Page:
Somewhere, someone might read the title of this post and shiver… I was looking at a collection of comments about what people hate in books, and one person said the word ‘gingerly’. I can’t really see why it might upset or offend, although I know that ginger-haired people suffer a lot of teasing, abuse, and in some case prejudice.
The word gingerly, I wouldn’t have thought could offend – it looks as if it might be related to the word ginger, but it isn’t. Ginger comes from the name of the spice, which is actually a root, The root of the root is from Ancient Greek, and which may have come before that from an Indic language; it became zingiberi in Latin and later changed to gingiber. Gingerly, however which appeared in the 1300’s, comes from a word which also gave us gentle and at first meant daintily before it came to mean cautiously. Doing something gingerly I guess would be doing it gently and cautiously.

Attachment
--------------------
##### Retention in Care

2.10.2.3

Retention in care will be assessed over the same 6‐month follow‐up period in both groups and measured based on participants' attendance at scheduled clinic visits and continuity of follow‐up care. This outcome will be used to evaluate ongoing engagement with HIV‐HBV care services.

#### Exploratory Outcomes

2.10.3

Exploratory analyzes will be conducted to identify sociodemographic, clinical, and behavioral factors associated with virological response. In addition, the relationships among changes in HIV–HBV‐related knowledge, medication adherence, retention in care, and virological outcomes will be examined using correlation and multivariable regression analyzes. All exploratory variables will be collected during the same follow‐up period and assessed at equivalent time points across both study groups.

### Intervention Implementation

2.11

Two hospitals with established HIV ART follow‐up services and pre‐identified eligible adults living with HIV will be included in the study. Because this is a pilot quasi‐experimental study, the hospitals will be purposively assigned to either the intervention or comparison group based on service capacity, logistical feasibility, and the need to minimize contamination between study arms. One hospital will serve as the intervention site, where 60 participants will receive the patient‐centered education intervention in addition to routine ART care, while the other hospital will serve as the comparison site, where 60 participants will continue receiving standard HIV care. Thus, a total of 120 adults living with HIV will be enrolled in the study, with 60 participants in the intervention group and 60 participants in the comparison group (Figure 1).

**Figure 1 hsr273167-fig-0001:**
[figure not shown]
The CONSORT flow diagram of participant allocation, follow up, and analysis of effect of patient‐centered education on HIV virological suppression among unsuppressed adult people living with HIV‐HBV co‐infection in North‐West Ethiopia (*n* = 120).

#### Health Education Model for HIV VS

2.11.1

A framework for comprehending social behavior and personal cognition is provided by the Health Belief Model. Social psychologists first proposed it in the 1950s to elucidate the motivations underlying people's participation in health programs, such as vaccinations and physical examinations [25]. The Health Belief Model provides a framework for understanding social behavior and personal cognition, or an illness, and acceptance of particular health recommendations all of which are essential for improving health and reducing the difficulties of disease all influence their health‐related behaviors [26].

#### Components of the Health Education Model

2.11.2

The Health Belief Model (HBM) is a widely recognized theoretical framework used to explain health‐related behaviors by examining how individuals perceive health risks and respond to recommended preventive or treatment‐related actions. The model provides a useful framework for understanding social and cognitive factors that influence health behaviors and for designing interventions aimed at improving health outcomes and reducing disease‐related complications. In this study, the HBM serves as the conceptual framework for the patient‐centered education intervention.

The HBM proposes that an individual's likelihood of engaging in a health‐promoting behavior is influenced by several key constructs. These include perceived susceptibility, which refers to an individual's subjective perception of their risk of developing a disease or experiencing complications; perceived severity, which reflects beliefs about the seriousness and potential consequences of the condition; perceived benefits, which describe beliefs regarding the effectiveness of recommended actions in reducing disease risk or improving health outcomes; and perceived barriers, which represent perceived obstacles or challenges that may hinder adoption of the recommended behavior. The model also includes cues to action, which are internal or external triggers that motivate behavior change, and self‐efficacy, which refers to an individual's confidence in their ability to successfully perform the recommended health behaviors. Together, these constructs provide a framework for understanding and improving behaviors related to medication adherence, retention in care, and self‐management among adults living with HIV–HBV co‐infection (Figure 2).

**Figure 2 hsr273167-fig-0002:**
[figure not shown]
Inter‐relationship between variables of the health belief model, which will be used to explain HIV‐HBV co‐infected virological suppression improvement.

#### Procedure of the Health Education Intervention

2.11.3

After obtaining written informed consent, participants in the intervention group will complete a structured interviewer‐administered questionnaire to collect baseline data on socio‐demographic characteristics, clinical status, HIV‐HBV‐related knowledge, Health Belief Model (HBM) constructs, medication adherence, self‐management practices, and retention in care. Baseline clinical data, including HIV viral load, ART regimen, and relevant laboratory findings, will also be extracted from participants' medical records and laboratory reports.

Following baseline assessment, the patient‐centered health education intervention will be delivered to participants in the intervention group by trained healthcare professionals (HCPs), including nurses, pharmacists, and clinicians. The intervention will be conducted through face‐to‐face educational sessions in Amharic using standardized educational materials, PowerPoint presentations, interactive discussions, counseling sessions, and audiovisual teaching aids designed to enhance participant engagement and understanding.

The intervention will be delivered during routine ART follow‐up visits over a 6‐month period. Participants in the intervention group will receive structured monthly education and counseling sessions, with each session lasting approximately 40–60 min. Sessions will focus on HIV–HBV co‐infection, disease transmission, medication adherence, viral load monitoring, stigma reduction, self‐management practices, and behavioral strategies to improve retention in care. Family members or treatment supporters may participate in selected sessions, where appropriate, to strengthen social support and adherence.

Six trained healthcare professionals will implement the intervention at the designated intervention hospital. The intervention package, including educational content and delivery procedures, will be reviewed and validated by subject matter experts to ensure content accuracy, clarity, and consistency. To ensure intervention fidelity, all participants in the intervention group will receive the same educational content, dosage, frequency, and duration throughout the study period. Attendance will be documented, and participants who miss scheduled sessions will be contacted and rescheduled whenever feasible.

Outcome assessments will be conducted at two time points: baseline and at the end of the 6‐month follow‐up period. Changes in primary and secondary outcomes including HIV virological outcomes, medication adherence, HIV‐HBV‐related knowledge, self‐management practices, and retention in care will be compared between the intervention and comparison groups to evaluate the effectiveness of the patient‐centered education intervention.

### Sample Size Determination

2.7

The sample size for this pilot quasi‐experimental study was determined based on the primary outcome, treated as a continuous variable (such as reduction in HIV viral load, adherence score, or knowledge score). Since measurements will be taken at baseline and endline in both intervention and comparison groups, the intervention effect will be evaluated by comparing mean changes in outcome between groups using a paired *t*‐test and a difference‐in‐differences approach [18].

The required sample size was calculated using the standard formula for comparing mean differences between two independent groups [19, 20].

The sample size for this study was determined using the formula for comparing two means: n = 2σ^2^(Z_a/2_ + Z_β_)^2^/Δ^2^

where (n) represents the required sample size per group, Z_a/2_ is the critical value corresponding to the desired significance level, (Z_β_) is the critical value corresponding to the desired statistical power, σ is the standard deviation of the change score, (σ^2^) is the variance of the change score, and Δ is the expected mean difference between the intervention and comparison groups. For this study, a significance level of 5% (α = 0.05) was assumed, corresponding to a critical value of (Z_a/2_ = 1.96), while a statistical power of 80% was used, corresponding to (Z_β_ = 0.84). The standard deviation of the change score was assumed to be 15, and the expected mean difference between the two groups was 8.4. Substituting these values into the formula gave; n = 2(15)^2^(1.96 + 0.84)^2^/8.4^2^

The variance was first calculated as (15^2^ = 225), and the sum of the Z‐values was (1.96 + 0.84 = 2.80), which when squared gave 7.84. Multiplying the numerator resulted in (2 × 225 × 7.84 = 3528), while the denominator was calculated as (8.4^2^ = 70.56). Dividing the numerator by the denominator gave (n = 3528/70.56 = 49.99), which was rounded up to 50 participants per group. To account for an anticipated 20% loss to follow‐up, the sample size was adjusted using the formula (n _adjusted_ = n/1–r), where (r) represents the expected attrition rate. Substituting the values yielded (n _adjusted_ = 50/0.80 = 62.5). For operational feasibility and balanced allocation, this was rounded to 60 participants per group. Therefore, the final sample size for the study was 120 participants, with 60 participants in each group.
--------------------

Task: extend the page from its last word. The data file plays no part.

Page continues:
Ginger is a favourite flavour for me, so I guess I would like to visit places named after it – Ginger in Washington, State, Ginger Island which is one of the British Virgin Islands, and the Ginger Islands in Antarctica. I think people would be more sensitive now about actually being called Ginger, but in the past it wasn’t so and examples are characters in books such as Ginger Hebblethwaite in Biggles and William Brown’s pal in the William books.
I’ve just been writing something and used the word ‘gingerly’ which made me think about this – I don’t think I’ll ever write it again without thinking of the anonymous person who shudders at the word!
As it’s nearly the time for eating parkin, here’s a recipe for Yorkshire Parkin – that gorgeous dark sticky ginger cake:
- ¼ lb flour
- ¾ lb oatmeal
- ½ lb treacle
- 2 oz lard/butter.margarine
- 2 teaspoons ginger
- 2 teaspoons baking powder
- Mix the first three ingredients together
- work in the last three ingredients
- pour into a flat tin and bake in a slow oven, 150 C, 350 F, gas mark 2
Although this recipe didn’t specify a time, I would say about 35mins, or a bit longer, but you don’t want it too dry, you want it moist and gooey, so better under-baked than over!